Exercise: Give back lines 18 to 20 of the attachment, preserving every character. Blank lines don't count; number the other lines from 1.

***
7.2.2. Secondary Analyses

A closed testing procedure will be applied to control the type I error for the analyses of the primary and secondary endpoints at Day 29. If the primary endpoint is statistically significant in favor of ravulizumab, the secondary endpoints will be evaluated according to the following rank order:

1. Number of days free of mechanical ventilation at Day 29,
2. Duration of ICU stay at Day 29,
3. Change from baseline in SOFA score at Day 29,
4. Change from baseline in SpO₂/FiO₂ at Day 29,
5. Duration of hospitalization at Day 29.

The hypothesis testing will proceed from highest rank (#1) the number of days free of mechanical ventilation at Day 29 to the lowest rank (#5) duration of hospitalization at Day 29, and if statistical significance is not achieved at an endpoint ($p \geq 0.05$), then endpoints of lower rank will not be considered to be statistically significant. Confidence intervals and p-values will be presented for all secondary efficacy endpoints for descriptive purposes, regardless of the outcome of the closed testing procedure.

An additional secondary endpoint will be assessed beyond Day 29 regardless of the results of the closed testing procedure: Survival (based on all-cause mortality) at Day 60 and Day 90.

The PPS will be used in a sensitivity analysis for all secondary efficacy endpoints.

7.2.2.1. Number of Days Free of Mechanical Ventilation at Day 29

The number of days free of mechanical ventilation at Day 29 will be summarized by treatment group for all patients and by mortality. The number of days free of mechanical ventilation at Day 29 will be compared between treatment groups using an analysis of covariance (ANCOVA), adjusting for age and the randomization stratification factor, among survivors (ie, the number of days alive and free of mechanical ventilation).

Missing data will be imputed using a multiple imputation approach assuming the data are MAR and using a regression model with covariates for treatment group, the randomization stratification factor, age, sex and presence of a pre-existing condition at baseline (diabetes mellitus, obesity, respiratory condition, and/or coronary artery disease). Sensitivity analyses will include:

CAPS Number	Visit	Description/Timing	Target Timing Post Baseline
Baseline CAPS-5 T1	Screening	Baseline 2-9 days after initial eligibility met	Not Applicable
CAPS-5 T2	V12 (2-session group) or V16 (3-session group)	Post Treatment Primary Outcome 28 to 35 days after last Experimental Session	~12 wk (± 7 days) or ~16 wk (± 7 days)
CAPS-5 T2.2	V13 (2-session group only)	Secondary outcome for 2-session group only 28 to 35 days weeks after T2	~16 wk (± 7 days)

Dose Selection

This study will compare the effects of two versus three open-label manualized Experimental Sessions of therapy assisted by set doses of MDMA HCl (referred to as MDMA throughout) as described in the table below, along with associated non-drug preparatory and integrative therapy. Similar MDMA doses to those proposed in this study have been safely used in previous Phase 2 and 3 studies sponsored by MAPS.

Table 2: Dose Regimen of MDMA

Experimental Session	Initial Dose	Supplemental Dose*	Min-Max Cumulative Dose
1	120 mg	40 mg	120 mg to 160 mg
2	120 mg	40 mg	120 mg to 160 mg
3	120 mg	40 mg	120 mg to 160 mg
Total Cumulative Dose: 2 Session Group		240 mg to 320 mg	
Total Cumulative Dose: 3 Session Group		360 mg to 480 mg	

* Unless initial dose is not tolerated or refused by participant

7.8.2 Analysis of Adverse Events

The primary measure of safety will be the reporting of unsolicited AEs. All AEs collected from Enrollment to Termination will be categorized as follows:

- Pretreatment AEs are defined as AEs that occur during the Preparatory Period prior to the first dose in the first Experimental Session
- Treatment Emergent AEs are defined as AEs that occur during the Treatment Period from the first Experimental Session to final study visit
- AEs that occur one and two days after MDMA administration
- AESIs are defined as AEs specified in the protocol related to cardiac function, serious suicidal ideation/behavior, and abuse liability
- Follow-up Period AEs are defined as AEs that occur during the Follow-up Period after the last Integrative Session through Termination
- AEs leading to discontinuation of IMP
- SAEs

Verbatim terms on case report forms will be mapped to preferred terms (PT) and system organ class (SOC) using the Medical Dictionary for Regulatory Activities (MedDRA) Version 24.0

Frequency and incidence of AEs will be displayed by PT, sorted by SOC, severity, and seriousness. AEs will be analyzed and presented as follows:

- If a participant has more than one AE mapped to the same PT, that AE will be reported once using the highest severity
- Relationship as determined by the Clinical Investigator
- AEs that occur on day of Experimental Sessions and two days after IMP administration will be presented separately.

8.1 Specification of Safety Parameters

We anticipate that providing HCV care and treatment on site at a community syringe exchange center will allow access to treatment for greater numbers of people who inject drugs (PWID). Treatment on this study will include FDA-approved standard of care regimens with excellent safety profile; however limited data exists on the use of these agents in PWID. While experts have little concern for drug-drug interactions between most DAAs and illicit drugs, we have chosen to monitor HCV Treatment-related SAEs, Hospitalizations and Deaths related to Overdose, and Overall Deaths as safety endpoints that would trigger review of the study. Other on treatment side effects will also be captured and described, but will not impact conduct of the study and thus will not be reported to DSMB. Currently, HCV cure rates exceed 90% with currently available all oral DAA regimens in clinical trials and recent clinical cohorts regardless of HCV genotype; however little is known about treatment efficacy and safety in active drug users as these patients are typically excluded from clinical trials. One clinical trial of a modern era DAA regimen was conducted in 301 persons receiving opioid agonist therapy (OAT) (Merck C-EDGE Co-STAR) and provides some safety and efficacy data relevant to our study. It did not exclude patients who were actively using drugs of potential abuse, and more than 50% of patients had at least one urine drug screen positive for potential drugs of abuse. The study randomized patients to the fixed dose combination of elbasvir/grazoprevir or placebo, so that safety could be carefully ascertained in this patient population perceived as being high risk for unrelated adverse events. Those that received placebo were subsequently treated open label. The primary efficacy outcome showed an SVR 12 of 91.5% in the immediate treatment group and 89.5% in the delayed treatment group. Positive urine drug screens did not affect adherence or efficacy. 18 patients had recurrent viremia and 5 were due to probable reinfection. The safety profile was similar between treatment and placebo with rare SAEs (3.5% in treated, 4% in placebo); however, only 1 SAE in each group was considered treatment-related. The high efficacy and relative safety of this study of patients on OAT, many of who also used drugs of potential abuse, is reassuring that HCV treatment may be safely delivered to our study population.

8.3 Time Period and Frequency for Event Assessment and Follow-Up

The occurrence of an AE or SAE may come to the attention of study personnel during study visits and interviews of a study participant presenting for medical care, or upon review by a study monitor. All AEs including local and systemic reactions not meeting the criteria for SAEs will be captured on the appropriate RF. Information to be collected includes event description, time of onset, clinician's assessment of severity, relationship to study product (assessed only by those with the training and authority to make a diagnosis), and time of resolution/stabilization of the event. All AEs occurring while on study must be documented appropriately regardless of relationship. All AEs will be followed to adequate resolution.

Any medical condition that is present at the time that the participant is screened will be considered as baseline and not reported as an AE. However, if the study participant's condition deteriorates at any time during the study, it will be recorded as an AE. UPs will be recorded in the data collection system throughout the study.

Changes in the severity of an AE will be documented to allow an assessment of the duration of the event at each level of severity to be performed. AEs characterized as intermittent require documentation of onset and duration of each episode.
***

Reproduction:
Dose Selection

This study will compare the effects of two versus three open-label manualized Experimental Sessions of therapy assisted by set doses of MDMA HCl (referred to as MDMA throughout) as described in the table below, along with associated non-drug preparatory and integrative therapy. Similar MDMA doses to those proposed in this study have been safely used in previous Phase 2 and 3 studies sponsored by MAPS.

Table 2: Dose Regimen of MDMA